I need to get the footprint (not the extent) 10GB raster in PostGIS similar to this question (but it's a very old question without any proper answer). So far the best approach I have come up with is

WRITE TABLE myschema.mypolygon AS 
    '16BUI', -9999))

This basically changes all the raster values to 1 (I know the range is well within 0-100) and then passes this raster over to ST_DumpAsPolygons which will create polygons based on raster values.

I am wondering if there is a faster and more efficient way of doing this?

1 Answer 1


I don't really know if there is a faster way to do this, because that's usually how I do it and it's not really the bottleneck part usually. But here is a few idea that maybe can help you:

  • Try to prefilter using ST_SummaryStats to only do the reclass and dump for tiles that are not full of data (the count is the number of values different of nodata, so if you compare to the size of the tile you can know the number of nodata). For the tiles that are full, you can use ST_Envelope of your tile that is maybe a bit faster. Once you got the envelopes and the polygons dumps, you can union it to have your final result.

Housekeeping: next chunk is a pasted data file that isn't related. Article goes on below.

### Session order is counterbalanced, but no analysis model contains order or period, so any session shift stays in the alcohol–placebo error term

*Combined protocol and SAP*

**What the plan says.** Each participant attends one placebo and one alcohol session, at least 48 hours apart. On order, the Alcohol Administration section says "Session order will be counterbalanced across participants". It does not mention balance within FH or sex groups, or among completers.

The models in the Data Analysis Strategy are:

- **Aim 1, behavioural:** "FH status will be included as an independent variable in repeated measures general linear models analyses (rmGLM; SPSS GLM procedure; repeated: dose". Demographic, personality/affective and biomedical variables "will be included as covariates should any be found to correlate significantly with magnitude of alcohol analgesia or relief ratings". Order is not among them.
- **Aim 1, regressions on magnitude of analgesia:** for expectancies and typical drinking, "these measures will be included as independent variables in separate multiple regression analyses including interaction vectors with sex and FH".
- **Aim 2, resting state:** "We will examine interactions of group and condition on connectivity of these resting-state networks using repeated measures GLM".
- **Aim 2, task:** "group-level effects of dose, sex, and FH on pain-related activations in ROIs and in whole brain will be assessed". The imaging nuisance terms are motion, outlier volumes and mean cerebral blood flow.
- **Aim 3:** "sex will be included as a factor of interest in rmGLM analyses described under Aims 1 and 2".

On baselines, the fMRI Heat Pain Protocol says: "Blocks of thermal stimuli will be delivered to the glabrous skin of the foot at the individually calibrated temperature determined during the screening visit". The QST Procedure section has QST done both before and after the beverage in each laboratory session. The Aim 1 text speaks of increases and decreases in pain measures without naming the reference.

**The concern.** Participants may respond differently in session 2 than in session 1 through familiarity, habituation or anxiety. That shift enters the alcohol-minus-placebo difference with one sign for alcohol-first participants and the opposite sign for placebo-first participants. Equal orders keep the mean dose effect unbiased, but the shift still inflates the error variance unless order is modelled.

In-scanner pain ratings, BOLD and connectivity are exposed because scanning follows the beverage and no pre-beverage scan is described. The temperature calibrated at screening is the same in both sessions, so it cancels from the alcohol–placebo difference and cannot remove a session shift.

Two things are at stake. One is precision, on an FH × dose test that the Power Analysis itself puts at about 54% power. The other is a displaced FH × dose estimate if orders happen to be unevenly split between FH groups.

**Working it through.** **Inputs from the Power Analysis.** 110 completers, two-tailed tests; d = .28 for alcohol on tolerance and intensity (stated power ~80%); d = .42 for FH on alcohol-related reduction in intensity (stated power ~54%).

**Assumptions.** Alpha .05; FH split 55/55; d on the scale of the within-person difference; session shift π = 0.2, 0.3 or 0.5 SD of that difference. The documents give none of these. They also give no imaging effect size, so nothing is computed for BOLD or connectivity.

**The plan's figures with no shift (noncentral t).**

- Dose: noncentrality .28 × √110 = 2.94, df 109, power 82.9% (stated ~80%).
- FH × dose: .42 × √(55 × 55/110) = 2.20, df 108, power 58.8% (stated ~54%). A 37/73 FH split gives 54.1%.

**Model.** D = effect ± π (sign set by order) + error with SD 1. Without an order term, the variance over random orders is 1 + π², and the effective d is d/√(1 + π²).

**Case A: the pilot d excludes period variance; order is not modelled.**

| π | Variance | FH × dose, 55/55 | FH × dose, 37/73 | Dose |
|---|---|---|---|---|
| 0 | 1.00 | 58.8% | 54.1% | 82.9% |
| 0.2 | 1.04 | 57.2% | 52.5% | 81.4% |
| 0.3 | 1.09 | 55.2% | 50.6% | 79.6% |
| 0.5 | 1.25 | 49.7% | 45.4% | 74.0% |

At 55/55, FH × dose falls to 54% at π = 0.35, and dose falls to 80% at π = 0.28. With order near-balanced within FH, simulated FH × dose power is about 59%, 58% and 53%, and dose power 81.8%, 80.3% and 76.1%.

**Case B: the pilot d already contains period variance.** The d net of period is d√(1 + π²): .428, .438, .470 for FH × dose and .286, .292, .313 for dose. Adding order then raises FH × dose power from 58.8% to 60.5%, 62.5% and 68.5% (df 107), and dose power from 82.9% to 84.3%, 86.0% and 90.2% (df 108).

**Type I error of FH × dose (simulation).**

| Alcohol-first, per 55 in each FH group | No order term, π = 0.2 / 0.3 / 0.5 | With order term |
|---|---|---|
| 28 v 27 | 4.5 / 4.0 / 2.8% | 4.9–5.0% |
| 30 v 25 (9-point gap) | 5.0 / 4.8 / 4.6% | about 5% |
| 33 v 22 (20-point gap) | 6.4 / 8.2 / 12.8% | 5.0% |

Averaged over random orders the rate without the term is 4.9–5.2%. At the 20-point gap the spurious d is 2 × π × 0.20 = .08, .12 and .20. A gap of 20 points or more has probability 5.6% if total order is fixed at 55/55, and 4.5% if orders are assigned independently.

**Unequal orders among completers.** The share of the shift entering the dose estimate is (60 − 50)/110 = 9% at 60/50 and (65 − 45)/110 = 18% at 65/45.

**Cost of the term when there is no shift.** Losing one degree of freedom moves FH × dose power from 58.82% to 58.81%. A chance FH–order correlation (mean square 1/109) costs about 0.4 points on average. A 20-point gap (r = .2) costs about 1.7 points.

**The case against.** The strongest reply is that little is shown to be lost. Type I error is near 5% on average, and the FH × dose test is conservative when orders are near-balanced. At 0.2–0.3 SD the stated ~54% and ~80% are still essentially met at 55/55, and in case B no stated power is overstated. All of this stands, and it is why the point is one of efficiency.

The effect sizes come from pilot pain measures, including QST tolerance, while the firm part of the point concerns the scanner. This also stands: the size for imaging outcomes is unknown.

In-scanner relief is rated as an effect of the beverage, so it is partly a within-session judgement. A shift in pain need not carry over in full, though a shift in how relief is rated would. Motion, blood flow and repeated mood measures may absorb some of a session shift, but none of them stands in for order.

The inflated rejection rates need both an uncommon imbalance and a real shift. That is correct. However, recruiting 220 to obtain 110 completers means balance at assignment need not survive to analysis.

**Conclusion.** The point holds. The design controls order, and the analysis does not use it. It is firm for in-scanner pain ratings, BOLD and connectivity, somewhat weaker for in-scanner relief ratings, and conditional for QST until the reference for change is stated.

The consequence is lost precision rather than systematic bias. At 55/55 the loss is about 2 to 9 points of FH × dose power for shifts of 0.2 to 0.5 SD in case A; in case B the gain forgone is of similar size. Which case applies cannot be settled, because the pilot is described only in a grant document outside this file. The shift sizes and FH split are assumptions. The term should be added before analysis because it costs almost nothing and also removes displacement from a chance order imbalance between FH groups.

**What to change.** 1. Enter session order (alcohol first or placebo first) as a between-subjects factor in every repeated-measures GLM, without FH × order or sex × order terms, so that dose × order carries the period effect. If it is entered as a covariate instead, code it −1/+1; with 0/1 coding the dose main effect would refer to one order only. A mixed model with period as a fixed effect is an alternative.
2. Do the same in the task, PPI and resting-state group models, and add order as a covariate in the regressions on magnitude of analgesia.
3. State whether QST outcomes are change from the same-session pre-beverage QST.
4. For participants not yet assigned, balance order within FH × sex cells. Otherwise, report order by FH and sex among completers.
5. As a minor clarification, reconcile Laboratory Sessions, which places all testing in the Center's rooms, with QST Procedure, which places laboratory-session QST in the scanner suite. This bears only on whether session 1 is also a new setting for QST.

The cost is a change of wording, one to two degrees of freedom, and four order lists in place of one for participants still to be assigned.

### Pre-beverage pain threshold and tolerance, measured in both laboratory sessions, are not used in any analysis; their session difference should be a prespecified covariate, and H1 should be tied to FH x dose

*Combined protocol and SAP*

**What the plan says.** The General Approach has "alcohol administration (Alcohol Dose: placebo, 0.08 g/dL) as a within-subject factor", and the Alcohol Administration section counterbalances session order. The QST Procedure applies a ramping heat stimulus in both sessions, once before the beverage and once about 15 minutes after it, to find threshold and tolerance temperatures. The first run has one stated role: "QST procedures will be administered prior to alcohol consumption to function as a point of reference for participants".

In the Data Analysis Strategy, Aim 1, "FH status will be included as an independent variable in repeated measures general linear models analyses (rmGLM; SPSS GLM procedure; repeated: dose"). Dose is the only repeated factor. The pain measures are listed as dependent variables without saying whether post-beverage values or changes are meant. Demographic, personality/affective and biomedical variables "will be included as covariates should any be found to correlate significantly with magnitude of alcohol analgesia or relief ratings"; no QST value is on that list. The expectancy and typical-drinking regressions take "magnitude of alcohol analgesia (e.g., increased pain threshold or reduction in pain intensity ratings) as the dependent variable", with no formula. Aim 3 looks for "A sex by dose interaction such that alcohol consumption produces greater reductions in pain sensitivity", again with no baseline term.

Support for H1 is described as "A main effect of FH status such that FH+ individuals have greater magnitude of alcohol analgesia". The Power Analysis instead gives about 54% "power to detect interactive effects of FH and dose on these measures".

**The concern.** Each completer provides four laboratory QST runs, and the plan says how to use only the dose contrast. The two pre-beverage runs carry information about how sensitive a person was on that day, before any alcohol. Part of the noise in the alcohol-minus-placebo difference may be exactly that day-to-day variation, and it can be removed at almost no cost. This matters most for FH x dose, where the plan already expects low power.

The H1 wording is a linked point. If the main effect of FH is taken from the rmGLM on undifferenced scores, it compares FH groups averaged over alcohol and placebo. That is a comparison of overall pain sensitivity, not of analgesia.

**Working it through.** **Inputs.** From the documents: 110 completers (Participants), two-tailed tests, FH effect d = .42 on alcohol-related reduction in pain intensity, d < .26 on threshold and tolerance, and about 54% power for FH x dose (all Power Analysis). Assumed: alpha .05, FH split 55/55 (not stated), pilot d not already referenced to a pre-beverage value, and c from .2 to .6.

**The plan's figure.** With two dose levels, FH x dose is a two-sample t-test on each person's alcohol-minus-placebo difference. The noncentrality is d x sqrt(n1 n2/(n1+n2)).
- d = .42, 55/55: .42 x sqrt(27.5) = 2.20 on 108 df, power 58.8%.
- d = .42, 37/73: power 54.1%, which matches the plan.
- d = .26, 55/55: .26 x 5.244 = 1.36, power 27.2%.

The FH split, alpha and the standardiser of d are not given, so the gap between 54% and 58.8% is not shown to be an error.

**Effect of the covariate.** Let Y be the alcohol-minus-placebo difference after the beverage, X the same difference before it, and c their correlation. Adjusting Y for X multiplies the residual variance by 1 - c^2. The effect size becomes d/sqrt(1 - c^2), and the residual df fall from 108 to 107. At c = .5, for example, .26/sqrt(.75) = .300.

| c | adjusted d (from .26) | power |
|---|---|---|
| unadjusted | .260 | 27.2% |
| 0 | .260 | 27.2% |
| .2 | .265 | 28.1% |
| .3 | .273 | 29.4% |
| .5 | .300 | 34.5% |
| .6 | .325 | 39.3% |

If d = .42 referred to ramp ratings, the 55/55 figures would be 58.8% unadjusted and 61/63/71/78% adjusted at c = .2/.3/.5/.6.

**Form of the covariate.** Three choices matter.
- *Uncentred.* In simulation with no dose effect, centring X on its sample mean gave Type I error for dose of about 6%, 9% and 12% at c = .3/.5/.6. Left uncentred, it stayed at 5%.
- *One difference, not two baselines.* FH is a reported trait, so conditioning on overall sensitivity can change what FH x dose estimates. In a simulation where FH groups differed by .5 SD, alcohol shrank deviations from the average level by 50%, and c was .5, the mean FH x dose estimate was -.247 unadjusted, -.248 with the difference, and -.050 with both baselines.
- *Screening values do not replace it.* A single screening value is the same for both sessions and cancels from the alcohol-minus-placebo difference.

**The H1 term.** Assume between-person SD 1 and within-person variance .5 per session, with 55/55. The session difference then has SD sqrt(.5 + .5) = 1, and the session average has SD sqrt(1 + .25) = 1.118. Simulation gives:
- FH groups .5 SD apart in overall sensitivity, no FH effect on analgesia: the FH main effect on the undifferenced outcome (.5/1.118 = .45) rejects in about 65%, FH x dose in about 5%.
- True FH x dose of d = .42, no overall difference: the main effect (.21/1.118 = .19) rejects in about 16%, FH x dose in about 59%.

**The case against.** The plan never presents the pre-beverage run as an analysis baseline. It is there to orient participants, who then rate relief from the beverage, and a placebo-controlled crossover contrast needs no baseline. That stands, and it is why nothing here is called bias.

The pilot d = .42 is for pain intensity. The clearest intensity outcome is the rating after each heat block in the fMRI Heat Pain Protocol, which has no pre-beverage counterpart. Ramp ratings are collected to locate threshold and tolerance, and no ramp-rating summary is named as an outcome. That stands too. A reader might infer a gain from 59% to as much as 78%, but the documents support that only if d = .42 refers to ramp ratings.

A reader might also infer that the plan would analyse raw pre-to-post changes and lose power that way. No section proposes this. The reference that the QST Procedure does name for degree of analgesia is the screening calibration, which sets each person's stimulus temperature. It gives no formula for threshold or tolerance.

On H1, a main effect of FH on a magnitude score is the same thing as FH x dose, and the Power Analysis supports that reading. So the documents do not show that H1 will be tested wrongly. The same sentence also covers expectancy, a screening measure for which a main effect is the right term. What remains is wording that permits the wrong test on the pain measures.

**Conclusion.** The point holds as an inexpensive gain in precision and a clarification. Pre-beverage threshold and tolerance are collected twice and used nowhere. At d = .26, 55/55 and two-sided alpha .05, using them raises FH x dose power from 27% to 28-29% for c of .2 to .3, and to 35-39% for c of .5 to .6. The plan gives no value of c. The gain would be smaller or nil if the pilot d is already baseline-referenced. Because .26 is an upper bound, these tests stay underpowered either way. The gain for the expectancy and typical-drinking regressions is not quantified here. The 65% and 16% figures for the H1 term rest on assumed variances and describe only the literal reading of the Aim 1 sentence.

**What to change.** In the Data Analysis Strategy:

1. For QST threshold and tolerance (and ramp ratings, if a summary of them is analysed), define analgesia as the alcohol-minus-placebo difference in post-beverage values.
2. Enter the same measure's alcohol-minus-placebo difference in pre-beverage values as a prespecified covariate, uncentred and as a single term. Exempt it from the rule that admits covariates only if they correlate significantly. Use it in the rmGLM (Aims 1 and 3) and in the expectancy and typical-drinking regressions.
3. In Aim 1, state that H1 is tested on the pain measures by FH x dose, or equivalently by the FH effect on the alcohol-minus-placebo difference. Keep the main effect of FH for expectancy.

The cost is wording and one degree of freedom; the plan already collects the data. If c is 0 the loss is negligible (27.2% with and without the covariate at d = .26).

• If your nodata is on the outside, maybe you can use ST_MinConvexHull. If not, maybe it's at least on the outside of your tiles so you can apply that tile by tile then union the result.

  • Parallelize the work on your tiles. I usually call postgres requests from a python script that launch parallel queries when postgres cannot parallelize the work itself. In this kind of cases, each parallel worker would process only tiles modulo a number (WHERE MOD(rid, nb_core) == num_worker). You insert your result polys into a table that you can later union.

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